The most important thing we can do as we hover on the horizon of One State is to shed the old language rapidly. None of it was real anyway – it was just the parlance of that particular “game.” Grow a new vocabulary of possibilities – the new state will be the dawn of humanity’s great reconciliation. Muslims, Christians and Jews living together in Palestine as they once did.

Naysayers can take a hike. Our patience is wearing thinner than the walls of the hovels that Palestinian refugees have called “home” for three generations in their purgatory camps.

These universally exploited refugees are entitled to the nice apartments – the ones that have pools downstairs and a grove of palm trees outside the lobby. Because the kind of compensation owed for this failed western experiment will never be enough.

And no, nobody hates Jews. That is the fallback argument screeched in our ears – the one “firewall” remaining to protect this Israeli Frankenstein. I don’t even care enough to insert the caveats that are supposed to prove I don’t hate Jews. It is not a provable point, and frankly, it is a straw man of an argument. If Jews who didn’t live through the Holocaust still feel the pain of it, then take that up with the Germans. Demand a sizeable plot of land in Germany – and good luck to you.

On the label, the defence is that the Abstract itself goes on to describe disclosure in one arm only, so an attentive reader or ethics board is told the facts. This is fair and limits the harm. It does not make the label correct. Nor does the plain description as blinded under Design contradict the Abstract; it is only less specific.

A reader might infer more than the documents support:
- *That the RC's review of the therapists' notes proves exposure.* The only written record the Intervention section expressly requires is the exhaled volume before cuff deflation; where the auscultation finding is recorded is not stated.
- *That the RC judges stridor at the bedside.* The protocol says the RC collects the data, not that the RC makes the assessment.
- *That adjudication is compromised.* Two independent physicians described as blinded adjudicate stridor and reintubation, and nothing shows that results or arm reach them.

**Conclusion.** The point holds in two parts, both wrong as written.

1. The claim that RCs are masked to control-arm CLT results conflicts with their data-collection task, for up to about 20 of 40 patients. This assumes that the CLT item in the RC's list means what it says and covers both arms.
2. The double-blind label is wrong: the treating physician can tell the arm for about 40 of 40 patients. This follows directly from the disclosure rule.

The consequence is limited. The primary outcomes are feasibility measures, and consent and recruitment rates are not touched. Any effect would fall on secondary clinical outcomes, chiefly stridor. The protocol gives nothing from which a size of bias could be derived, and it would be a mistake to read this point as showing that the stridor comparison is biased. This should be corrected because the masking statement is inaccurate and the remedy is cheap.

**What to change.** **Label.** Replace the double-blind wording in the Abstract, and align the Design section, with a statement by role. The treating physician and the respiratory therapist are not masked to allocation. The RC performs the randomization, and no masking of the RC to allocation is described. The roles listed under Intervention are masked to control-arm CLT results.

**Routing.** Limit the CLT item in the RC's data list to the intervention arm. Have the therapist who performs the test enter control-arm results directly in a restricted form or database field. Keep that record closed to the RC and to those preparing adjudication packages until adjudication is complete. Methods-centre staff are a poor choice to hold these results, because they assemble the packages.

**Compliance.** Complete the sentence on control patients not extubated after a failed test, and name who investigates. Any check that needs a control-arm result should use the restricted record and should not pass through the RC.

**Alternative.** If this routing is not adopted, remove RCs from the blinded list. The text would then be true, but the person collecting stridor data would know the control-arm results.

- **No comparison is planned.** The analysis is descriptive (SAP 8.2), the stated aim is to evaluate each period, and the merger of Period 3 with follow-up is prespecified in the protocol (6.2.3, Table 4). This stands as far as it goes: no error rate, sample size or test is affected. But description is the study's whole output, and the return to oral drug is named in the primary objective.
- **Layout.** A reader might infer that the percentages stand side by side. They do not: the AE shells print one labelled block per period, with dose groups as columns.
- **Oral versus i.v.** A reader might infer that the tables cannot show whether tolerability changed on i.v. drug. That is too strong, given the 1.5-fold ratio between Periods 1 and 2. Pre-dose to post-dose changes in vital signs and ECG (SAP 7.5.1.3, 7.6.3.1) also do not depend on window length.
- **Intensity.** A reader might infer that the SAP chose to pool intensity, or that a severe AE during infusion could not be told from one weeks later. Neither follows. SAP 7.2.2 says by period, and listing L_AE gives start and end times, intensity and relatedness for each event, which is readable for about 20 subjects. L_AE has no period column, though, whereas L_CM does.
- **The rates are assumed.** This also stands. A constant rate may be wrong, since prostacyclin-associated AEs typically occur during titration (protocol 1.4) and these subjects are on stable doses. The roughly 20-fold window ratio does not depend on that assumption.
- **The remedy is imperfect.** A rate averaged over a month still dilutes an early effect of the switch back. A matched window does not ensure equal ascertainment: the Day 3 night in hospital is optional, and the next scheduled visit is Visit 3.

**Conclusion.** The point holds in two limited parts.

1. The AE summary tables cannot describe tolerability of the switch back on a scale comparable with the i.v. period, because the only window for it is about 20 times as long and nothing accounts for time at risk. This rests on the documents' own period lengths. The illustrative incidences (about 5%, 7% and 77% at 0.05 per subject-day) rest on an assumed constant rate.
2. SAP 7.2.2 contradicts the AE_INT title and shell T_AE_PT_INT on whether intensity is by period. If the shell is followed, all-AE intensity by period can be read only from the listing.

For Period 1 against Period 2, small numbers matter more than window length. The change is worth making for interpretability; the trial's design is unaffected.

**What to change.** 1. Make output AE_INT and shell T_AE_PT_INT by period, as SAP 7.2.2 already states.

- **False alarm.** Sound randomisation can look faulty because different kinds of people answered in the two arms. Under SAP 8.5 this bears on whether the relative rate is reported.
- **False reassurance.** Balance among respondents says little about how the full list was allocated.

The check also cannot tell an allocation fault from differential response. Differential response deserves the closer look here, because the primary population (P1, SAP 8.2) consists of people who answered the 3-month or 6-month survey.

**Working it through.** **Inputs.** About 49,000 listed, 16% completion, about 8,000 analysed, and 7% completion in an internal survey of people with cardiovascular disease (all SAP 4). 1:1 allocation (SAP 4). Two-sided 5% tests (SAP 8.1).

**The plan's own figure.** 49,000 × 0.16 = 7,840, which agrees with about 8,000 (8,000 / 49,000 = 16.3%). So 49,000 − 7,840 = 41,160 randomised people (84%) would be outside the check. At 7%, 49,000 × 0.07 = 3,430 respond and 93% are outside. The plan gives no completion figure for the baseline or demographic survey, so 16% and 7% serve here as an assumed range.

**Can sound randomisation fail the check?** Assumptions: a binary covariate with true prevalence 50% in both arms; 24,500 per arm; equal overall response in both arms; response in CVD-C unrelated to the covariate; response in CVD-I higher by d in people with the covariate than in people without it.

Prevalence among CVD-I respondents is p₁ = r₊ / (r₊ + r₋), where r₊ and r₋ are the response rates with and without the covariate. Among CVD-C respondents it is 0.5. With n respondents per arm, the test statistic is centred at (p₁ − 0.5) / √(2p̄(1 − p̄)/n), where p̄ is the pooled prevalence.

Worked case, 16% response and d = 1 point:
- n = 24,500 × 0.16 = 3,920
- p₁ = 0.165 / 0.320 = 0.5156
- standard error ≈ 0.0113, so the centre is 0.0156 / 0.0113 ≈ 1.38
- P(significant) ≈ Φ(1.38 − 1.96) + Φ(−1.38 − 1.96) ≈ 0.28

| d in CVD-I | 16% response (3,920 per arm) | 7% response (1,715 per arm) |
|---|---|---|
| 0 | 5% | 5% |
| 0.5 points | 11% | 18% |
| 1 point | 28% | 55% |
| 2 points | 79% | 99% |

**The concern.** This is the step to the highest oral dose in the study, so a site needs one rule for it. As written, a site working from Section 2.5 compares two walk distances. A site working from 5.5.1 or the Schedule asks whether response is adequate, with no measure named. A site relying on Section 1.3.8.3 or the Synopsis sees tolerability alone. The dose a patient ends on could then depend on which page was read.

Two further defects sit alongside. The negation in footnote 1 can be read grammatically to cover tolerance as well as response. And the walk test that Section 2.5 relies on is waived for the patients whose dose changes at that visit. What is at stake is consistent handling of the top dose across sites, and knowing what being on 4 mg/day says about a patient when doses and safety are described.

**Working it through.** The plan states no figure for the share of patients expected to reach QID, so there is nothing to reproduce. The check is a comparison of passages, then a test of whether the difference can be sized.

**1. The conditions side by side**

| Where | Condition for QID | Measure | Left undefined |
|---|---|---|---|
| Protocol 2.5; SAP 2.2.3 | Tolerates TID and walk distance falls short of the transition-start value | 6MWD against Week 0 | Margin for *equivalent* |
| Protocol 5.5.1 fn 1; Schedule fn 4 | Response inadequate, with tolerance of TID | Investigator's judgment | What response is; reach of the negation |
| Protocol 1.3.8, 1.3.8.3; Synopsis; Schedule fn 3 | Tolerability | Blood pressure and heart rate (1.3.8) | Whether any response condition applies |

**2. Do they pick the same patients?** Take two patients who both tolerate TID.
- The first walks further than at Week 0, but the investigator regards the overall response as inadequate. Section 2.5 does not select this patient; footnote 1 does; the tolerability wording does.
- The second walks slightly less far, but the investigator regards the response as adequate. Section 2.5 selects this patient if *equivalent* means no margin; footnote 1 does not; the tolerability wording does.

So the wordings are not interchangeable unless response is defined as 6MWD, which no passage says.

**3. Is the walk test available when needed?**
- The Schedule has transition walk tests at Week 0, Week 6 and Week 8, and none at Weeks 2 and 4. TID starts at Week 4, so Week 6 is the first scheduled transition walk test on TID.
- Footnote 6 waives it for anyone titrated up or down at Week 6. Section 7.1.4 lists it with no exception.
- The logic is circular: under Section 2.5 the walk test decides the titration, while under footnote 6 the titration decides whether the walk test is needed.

For anti-Semites salivating over an article that slams Israel, ply your trade elsewhere – you are part of the reason this problem exists.

Israelis who don’t want to share Palestine as equal citizens with the indigenous Palestinian population – the ones who don’t want to relinquish that which they demanded Palestinians relinquish 64 years ago – can take their second passports and go back home. Those remaining had better find a positive attitude – Palestinians have shown themselves to be a forgiving lot. The amount of carnage they have experienced at the hands of their oppressors – without proportional response – shows remarkable restraint and faith.